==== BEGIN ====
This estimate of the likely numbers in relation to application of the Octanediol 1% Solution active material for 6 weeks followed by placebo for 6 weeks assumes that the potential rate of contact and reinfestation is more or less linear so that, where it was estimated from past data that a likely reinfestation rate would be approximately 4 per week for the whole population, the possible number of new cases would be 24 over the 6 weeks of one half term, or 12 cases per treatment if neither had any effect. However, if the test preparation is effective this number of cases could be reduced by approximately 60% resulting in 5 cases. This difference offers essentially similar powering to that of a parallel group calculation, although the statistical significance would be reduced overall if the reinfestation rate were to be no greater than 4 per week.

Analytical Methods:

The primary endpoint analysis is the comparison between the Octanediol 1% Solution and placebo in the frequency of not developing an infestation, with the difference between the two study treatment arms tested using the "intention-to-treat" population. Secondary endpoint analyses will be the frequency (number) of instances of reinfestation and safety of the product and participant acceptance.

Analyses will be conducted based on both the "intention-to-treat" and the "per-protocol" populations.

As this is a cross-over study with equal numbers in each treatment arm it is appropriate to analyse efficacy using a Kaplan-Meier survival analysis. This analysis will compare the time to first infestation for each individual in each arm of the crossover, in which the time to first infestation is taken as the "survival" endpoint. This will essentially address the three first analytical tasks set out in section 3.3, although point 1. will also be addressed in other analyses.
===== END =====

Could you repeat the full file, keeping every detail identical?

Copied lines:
This estimate of the likely numbers in relation to application of the Octanediol 1% Solution active material for 6 weeks followed by placebo for 6 weeks assumes that the potential rate of contact and reinfestation is more or less linear so that, where it was estimated from past data that a likely reinfestation rate would be approximately 4 per week for the whole population, the possible number of new cases would be 24 over the 6 weeks of one half term, or 12 cases per treatment if neither had any effect. However, if the test preparation is effective this number of cases could be reduced by approximately 60% resulting in 5 cases. This difference offers essentially similar powering to that of a parallel group calculation, although the statistical significance would be reduced overall if the reinfestation rate were to be no greater than 4 per week.

Analytical Methods:

The primary endpoint analysis is the comparison between the Octanediol 1% Solution and placebo in the frequency of not developing an infestation, with the difference between the two study treatment arms tested using the "intention-to-treat" population. Secondary endpoint analyses will be the frequency (number) of instances of reinfestation and safety of the product and participant acceptance.

Analyses will be conducted based on both the "intention-to-treat" and the "per-protocol" populations.

As this is a cross-over study with equal numbers in each treatment arm it is appropriate to analyse efficacy using a Kaplan-Meier survival analysis. This analysis will compare the time to first infestation for each individual in each arm of the crossover, in which the time to first infestation is taken as the "survival" endpoint. This will essentially address the three first analytical tasks set out in section 3.3, although point 1. will also be addressed in other analyses.